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Training in Madaba For the trainings we wanted to do in Jordan, we drove to the capital Amman to see if our IICD-contact Mohammad could arrange some trainings for us. Without city map or address, only having the name of the building Mohammad was working in, we managed to find the place by asking many times. The credits for that go to the people of Amman, who all seemed to know the building, rather than to us. Mohammad arranges a training in Madaba, just south of Amman. In the evening he invites us home in Salt, a great Ottoman town west of Amman, where narrow market streets and renovated 19th century mansions dominate the city's appearance.

Madaba is famous for its mosaics. In the partly Christian town many Byzantine mosaics have been found, the most important being a map of Palestine with all the major towns and cities between Syria and the Nile on it, which is situated in the St George church.
For two days we teach FrontPage, Web design and Internet for teachers at the Secondary School for boys in Madaba.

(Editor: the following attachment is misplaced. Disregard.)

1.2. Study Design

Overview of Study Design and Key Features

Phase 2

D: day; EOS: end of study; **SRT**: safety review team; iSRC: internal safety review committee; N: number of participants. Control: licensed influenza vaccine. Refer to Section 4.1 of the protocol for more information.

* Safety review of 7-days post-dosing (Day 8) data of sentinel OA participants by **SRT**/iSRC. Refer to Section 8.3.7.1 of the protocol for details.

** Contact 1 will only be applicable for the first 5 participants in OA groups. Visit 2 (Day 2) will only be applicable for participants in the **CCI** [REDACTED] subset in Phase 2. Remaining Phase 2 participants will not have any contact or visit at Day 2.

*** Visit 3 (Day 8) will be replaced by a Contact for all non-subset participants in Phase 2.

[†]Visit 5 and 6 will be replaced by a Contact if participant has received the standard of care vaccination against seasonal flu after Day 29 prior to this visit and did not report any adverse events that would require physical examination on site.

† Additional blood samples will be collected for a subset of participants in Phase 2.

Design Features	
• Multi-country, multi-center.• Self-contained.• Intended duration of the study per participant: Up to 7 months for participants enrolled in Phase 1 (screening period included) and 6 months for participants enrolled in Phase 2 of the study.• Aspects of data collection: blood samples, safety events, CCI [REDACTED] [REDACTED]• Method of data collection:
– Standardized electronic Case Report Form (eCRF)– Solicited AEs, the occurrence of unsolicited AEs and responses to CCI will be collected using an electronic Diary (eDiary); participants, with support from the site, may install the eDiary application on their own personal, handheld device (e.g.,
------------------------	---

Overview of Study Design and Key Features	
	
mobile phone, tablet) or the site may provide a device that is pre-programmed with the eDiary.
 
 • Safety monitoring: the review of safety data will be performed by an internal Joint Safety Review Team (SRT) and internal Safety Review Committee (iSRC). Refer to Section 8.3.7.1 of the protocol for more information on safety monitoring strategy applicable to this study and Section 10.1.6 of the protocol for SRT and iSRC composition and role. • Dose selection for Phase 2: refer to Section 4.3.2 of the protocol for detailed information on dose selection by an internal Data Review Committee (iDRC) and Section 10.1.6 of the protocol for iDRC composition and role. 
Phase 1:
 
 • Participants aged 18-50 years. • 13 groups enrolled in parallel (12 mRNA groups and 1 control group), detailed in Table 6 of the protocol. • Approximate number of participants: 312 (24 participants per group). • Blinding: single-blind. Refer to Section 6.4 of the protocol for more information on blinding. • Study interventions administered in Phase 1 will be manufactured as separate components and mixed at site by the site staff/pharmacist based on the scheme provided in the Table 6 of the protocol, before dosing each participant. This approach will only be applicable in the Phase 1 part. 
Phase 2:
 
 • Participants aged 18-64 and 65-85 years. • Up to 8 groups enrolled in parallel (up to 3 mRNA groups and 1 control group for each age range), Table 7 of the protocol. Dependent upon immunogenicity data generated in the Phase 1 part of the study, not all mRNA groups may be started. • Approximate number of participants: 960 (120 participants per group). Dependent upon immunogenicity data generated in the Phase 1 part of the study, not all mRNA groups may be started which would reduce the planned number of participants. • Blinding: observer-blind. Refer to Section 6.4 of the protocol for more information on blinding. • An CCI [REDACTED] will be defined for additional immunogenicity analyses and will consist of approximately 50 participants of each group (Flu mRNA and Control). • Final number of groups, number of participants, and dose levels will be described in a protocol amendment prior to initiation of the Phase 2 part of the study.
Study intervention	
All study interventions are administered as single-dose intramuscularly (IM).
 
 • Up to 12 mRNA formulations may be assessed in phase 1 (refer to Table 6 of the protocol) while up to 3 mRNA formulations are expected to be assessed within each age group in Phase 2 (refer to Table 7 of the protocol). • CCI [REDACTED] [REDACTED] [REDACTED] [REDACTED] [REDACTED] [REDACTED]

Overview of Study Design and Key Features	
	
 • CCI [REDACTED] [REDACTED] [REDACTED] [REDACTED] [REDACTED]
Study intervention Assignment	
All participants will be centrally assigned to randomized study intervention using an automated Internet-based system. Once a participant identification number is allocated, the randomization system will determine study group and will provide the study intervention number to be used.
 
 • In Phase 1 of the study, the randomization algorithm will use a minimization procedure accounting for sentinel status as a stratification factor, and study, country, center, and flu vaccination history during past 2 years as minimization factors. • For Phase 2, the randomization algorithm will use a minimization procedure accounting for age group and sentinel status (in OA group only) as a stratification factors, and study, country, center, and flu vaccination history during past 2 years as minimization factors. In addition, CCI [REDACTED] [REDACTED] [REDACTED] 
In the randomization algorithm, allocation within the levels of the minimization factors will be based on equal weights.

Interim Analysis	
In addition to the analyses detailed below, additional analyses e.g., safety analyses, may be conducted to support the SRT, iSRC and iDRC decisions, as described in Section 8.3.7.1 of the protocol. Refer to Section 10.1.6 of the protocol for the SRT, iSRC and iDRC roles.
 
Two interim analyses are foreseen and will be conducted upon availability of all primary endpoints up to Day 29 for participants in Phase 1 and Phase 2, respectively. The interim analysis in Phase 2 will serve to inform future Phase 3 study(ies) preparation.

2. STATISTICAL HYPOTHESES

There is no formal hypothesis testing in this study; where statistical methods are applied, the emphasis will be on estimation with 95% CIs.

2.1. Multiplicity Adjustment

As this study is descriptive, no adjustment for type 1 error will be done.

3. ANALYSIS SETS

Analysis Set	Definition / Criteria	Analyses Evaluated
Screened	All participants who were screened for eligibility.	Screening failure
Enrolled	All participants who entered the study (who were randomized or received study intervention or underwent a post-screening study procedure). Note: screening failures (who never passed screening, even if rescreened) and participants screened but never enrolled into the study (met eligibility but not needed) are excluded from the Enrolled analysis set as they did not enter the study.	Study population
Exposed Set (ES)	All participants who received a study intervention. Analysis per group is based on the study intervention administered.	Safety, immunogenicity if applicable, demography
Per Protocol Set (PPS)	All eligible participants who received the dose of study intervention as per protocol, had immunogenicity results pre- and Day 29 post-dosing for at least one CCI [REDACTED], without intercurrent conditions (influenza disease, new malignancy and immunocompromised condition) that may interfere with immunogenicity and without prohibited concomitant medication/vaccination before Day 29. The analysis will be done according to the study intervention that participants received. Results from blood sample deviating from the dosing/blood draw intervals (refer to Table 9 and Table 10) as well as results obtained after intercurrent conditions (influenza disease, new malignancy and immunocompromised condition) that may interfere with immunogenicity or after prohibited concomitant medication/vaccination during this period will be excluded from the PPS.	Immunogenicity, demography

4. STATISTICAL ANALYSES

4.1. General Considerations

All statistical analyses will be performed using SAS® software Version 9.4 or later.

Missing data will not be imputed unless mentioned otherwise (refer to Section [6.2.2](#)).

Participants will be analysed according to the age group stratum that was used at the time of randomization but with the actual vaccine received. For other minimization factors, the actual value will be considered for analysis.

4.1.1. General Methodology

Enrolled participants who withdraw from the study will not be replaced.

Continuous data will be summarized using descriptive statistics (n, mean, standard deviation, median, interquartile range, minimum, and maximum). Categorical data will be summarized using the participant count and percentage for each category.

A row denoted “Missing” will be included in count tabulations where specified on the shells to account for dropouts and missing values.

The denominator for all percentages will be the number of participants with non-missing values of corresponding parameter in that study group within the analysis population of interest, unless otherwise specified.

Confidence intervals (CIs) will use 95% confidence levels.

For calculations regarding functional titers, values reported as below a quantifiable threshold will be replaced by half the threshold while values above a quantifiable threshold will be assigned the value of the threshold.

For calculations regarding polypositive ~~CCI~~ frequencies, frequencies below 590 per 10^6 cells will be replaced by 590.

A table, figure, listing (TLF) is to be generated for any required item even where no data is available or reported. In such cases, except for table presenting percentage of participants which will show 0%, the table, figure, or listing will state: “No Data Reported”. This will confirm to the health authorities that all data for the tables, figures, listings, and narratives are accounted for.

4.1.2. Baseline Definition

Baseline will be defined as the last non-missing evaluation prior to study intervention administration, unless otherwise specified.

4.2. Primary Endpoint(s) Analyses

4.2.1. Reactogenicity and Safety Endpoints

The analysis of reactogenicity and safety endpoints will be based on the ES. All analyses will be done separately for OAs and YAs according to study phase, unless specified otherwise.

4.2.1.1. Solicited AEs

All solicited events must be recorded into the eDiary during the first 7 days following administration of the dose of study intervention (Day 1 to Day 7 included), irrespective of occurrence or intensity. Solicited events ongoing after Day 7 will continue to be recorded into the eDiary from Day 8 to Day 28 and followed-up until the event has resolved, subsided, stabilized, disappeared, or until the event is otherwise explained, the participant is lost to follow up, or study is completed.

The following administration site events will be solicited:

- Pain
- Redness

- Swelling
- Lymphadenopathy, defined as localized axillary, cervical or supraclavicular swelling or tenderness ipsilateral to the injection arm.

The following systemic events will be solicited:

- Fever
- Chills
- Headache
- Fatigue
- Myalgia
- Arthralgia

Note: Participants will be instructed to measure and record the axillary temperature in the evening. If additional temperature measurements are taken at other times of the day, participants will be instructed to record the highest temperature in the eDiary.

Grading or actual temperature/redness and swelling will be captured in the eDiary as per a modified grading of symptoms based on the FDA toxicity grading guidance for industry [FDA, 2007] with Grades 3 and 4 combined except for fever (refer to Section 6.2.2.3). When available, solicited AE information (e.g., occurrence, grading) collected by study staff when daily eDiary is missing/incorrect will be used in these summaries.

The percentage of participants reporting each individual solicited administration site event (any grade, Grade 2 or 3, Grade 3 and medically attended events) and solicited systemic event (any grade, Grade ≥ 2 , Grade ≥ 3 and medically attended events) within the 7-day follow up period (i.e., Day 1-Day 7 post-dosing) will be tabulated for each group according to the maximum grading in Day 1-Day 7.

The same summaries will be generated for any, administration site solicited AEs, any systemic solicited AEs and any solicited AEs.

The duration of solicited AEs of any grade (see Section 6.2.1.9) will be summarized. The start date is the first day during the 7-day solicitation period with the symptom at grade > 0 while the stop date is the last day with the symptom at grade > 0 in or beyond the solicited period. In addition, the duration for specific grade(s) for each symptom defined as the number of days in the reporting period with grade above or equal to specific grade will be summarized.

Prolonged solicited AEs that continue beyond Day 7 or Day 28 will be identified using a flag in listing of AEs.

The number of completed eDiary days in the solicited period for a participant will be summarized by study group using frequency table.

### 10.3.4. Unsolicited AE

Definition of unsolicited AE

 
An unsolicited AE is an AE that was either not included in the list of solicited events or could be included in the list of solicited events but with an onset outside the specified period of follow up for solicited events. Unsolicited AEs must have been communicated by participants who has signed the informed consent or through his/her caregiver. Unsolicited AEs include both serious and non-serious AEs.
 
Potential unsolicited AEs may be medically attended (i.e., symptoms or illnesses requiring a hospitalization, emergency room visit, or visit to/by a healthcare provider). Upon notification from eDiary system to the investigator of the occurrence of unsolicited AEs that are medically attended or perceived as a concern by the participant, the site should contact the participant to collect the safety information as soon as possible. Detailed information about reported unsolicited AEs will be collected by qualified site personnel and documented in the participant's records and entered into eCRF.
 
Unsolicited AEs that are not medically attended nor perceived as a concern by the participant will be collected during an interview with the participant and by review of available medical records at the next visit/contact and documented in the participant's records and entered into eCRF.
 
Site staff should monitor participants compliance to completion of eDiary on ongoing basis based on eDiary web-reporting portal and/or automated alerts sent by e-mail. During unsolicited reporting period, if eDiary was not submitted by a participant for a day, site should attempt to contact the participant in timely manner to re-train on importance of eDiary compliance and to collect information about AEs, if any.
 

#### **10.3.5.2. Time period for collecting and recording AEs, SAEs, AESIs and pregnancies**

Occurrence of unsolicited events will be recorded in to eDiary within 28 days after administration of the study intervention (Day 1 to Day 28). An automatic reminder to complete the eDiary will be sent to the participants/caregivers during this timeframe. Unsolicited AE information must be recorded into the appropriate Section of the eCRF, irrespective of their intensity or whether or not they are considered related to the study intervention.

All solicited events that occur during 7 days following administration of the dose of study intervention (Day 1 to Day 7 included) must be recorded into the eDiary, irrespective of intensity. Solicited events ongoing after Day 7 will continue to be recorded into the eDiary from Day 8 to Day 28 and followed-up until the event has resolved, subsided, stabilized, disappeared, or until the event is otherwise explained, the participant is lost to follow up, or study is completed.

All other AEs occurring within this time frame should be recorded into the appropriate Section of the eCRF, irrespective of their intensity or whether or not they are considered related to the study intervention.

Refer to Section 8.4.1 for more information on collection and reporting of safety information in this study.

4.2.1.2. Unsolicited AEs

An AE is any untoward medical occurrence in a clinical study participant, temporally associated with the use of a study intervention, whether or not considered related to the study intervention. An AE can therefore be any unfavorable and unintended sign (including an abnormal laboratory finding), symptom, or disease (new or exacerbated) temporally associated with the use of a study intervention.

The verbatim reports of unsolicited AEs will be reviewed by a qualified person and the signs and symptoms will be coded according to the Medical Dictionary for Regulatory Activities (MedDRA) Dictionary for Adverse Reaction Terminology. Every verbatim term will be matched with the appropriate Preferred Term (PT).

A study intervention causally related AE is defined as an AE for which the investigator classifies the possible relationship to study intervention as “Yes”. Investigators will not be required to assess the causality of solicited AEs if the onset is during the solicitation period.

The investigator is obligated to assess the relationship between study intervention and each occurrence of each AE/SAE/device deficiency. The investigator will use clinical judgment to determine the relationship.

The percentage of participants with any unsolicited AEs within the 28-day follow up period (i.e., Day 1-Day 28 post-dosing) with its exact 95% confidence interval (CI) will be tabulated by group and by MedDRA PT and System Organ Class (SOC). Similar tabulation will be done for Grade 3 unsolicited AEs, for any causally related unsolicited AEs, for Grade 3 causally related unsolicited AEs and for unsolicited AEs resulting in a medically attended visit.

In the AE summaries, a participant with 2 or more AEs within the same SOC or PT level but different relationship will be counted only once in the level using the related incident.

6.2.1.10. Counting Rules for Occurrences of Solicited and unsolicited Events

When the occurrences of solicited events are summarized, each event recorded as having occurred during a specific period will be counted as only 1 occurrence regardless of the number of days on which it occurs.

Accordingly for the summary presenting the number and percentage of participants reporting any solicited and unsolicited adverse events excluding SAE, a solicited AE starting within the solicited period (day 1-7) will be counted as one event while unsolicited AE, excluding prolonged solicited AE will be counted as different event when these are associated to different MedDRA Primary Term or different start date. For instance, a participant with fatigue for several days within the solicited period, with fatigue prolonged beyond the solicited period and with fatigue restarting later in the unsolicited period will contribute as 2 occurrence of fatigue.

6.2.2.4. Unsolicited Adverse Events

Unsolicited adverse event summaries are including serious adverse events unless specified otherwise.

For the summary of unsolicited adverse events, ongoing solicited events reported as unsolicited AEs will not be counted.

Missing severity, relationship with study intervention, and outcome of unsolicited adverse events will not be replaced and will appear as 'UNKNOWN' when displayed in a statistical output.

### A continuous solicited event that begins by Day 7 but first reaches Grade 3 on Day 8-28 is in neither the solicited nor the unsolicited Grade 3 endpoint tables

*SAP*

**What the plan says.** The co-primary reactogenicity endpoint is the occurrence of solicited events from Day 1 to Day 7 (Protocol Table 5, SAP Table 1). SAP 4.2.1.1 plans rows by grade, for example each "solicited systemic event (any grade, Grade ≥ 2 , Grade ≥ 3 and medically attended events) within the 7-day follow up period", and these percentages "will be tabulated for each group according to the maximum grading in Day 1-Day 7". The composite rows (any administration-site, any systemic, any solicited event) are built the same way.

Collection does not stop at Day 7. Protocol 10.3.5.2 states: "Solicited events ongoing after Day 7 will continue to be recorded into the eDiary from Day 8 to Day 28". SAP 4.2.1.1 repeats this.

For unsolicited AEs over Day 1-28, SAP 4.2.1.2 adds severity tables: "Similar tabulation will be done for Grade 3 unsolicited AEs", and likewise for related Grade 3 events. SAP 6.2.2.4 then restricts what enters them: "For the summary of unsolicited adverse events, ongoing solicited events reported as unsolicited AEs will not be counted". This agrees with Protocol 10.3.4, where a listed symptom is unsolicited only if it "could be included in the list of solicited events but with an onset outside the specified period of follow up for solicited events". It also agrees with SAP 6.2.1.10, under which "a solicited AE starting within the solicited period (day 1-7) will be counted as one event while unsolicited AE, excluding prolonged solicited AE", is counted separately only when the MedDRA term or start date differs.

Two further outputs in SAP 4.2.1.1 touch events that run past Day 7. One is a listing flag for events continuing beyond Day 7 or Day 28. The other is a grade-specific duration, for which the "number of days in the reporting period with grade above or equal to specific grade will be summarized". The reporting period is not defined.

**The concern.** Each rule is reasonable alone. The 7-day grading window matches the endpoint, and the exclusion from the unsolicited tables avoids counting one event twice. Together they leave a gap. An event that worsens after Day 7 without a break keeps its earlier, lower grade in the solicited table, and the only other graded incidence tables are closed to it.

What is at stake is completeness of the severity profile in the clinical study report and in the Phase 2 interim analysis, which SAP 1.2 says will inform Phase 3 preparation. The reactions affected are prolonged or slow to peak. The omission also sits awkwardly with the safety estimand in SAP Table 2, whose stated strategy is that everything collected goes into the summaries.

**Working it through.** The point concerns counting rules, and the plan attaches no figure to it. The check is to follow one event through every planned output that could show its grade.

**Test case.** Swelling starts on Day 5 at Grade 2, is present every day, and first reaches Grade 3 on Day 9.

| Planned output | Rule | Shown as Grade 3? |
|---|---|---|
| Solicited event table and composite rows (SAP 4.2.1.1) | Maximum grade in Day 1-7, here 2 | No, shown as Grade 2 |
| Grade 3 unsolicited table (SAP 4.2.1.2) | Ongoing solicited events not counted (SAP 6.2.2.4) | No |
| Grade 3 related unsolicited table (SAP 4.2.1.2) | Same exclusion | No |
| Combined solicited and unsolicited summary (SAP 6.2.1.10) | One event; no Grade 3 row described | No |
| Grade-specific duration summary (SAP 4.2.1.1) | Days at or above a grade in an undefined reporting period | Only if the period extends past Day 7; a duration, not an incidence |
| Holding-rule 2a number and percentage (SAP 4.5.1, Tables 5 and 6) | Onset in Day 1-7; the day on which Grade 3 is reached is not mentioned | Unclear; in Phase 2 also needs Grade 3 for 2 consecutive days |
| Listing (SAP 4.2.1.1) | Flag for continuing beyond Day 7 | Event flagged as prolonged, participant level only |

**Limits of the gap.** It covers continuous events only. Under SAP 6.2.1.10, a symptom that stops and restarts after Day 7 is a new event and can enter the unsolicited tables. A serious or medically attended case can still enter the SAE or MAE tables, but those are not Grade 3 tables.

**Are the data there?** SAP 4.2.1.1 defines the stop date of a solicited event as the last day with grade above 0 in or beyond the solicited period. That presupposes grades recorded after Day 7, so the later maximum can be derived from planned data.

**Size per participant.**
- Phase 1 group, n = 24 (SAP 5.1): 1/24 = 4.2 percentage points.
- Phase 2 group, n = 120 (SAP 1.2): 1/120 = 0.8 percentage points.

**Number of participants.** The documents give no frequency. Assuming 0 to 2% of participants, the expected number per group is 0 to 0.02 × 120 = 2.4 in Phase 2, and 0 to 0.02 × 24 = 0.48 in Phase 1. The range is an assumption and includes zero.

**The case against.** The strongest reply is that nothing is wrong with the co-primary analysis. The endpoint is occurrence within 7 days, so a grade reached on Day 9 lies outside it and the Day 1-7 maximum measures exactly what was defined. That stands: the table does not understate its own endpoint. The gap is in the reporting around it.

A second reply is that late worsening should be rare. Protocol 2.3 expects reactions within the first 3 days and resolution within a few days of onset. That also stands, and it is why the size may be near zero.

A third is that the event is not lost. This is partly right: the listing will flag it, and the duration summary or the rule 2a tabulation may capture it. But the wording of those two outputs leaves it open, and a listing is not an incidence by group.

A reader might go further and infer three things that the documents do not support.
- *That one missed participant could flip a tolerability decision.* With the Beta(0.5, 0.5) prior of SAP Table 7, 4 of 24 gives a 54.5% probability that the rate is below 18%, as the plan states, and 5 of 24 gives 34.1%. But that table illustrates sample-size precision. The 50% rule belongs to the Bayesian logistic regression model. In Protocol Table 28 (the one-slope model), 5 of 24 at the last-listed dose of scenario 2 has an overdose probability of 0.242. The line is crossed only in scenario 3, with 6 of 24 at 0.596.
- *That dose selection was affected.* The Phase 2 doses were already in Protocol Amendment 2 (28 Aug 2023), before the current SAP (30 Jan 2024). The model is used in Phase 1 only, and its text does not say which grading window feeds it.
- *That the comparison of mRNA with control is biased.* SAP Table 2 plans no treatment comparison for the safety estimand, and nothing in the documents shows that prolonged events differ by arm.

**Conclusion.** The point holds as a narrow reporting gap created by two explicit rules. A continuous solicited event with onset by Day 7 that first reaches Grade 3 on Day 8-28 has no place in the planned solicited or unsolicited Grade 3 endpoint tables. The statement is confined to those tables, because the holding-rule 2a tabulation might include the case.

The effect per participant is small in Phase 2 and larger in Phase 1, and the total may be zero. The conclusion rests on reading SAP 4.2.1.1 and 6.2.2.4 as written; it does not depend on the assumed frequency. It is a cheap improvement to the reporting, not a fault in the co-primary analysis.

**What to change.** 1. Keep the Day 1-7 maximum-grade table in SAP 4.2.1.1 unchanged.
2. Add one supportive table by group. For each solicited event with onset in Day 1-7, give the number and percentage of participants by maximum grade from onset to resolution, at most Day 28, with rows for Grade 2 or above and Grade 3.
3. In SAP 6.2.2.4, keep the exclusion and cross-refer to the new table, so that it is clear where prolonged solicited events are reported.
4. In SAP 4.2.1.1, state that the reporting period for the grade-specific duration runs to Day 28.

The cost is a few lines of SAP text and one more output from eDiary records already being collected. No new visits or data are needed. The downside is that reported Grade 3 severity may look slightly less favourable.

Unfortunately, since the one-year contract with the telecom expired, there is no network anymore and there is only one computer with internet, so we cannot teach more than 5 to 10 teachers at a time. The teachers are very eager to learn more about using the internet and would like to learn how to make web pages for the school projects. We teach them various ways of searching the web, how search engines work, what information you can use and what not, how to update your website on the web, etc. In the FrontPage training we teach them the technical skills to create a website.

Training in Madaba During the training days we park the car in the schoolyard. Consequently, from 7 am onwards the car is surrounded by crowds of schoolboys who knock on the car, throw little stones, try to peep inside or shout "hello". They are stunned when they see a woman entering their school.
After the trainings one of the teachers, Amjad, is showing us around in Madaba and invites us to his home. Here we eat the national Jordan dish "mansaf", a large plate with rice and meat in yoghurt sauce, which you have to roll to little balls with your (right) hand. Delicious!
The next day we had mansaf again, because one of the teachers was leaving and all the schools teachers had mansaf together on his leaving due.

Although these trainings were on a much smaller scale than those in Latvia and Romania, we enjoyed teaching such dedicated and interested teachers as those in Madaba.


Global Teenager Project: A very interesting charity initiative. Do you want to read more about it?

Sheet music on the net: